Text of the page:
The average localization accuracy over 100 simulations has been determined depending on the noise level and on the number of the multipole moments used in the vector c (21) (Fig. 3).
Figure 3

Noise-dependent localization error. The mean squared localization error err( ) over 100 simulations has been determined depending on the noise level and on the different number of multipole moments used. The curves are plotted up to the noise level, where all simulations still produced a stable localization result. We used the inner moments up to the 3rd order , , plotted in curves 3χ and the inner moments up to the 4th order , , , plotted in curves 4χ. The outer moments which were used to model the disturbing fields were none (curves χ0), 2nd order moments (curves χ2: homogeneous fields), 2nd and 3rd order moments (curves χ3: homogeneous and gradient fields), and 2nd to 4th order moments (curves χ4: external fields up to 2nd order). The simplest disturbing field to model is a homogeneous field having index χ2. The dipole field of a dipole with a strength of 20 Amm2 at position (x, y, z) = (0, 0, -300 mm) is superimposed by white, Gaussian distributed noise, which is given in fT and as the signal to noise ratio (SNR).

The localization was run up to a stable point. We define the localization error as the mean quadratic error of the 100 stable points based on the true dipole position. The localization error increases if we use higher order multipole moments. This holds true for the inner moments cm and for the outer moments cex as well. As a good approximation the interrelationship between noise level and localization error is linear, with raising proportionality factor for higher mode numbers. This corresponds to parallel translation of the curves in double logarithmic plotting.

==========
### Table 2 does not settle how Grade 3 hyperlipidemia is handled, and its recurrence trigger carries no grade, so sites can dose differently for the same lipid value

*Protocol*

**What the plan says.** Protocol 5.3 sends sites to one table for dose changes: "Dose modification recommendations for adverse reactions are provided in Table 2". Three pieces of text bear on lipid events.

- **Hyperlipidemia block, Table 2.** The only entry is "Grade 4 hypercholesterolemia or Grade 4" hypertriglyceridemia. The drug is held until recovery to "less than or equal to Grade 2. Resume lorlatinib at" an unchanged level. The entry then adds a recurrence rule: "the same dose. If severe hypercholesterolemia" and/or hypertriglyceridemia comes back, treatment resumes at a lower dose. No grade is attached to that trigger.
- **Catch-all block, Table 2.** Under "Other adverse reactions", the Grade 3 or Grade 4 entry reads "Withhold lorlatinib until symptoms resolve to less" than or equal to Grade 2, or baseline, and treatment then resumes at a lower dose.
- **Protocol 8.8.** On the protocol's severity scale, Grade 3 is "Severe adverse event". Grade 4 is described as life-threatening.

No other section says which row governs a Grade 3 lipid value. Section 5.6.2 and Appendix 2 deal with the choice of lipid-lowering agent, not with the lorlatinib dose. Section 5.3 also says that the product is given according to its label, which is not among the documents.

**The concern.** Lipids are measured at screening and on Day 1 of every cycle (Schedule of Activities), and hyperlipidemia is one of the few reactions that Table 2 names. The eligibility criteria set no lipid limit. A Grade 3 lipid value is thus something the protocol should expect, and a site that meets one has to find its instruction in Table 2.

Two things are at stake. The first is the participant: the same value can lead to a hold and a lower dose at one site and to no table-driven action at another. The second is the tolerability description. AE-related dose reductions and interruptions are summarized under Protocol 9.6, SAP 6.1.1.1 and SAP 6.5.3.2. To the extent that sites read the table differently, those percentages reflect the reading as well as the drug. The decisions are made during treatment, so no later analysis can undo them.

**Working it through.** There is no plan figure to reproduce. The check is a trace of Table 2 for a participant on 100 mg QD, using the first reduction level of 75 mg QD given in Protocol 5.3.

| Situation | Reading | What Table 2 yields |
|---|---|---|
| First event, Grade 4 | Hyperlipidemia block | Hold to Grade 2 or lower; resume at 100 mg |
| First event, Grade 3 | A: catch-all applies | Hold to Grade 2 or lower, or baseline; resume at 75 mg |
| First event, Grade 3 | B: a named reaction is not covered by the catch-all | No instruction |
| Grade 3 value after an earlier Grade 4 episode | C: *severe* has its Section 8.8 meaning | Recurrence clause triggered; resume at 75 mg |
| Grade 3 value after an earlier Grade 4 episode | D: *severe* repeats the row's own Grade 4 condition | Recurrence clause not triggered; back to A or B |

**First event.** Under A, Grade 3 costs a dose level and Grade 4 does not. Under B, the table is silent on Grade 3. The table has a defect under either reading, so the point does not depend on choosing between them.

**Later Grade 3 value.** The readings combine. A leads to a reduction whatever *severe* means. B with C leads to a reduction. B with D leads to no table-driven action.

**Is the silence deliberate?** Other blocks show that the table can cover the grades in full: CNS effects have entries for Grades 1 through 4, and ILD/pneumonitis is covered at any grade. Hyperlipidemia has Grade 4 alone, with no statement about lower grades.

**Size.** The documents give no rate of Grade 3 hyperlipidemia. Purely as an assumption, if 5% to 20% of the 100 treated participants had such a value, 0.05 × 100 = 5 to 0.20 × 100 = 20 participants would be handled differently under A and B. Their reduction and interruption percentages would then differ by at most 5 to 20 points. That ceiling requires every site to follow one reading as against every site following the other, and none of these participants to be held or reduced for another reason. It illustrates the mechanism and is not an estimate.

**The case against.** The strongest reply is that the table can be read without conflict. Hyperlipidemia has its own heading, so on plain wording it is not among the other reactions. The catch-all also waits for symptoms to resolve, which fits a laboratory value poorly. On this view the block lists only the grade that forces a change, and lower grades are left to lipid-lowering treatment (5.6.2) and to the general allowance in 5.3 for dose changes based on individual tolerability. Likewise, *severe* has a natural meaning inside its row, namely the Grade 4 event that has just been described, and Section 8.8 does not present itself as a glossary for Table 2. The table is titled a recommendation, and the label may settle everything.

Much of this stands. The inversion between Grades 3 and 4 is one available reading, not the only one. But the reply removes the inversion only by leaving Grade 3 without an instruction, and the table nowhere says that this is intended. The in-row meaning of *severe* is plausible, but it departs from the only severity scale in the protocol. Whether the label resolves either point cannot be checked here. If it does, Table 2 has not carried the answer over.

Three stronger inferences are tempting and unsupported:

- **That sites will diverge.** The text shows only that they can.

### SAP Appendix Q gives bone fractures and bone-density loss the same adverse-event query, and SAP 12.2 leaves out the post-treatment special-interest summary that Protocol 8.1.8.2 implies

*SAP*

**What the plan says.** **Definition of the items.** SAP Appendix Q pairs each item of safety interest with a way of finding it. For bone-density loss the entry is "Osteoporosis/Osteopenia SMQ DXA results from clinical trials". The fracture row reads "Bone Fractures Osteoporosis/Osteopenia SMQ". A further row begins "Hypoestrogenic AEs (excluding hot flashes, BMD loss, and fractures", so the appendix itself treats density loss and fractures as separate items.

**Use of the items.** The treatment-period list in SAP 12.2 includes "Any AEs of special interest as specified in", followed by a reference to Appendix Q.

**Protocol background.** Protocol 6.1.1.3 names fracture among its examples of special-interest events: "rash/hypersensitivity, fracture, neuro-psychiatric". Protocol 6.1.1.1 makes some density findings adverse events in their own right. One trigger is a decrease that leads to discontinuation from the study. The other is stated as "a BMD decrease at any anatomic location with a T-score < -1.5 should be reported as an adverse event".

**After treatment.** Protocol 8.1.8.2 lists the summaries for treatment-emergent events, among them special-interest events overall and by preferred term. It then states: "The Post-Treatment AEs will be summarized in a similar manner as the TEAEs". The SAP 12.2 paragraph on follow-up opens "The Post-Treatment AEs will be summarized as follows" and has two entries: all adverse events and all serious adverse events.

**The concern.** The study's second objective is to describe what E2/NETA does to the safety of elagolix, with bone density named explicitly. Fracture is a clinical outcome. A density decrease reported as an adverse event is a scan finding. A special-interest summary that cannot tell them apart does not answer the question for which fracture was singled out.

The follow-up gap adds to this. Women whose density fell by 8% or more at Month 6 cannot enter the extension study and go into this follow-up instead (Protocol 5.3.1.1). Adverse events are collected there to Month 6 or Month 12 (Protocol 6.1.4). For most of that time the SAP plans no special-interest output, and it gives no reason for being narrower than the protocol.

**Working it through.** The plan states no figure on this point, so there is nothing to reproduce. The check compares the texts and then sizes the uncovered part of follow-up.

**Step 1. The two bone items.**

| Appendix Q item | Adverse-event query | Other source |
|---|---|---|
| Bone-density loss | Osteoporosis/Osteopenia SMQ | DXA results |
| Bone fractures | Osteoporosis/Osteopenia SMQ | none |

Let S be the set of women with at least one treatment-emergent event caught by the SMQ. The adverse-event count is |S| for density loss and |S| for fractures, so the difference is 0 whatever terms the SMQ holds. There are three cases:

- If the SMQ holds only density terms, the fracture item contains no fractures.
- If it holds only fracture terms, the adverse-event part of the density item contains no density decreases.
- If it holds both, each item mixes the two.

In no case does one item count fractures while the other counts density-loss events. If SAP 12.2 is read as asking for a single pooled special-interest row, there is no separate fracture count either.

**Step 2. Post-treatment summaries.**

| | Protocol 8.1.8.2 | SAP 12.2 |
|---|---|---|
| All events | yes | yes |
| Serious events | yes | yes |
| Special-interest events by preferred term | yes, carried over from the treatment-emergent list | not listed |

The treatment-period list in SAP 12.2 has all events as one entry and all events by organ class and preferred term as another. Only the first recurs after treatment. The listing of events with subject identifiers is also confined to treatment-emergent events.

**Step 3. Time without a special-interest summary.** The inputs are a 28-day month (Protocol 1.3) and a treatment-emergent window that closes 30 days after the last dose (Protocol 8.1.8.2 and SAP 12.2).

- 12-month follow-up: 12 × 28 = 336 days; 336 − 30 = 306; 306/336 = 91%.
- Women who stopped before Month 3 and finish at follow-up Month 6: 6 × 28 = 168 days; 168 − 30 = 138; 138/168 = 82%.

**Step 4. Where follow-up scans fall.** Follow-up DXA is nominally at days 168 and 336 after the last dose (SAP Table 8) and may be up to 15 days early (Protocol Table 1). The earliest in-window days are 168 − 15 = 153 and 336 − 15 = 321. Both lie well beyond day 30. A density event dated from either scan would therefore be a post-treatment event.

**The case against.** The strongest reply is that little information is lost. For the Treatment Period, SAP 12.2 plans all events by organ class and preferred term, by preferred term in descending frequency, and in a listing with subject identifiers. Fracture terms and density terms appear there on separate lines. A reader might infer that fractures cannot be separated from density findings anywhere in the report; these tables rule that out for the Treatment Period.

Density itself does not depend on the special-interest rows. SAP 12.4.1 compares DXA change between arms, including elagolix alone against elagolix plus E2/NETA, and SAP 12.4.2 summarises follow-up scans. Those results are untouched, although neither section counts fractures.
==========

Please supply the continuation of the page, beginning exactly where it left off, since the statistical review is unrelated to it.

We examined the localization speed depending on the distance of the starting point to the dipole position. For any tested distance the starting point has been moved from the dipole position into 100 random directions. The remaining mean distance to the dipole position after one localization step is depicted in Fig. 4. The localization speed turns to be significantly higher when using inner octopoles. It gets higher with a shorter starting distance in both an absolute and a relative manner based on the starting distance. Both effects are to be expected directly from the residuals of equation (14). The influence of the outer multipoles on the localization speed is low. The convergence radius at which the dipole was found from all 100 directions decreases slightly with the raising number of outer multipoles used, and increases slightly if inner octopoles are used (unequal right ends of the respective curves in Fig. 4). The convergence radius ranges between 6 and 10 cm. The maximum number of iterations for a target accuracy of 1 mm can be estimated from Fig. 4 as 3.
Figure 4

Localization error depending on the starting point distance for one iteration. For each distance d s the start position has been moved from the dipole into 100 random directions. The mean remaining distance d r after one localization step is shown. The curves are plotted until the starting distance d r where the localization was still stable from all 100 directions. To get the result after multiple iterative localization steps, the dr-value has to be taken as the starting distance d s of the following step. We used the inner moments up to the 3rd order , , plotted in curves 3χ and the inner moments up to the 4th order , , , plotted in curves 4χ. The outer moments which were used to model the disturbing fields were none (curves χ0), 2nd order moments (curves χ2: homogeneous fields), 2nd and 3rd order moments (curves χ3: homogeneous and gradient fields), and 2nd to 4th order moments (curves χ4: external fields up to 2nd order).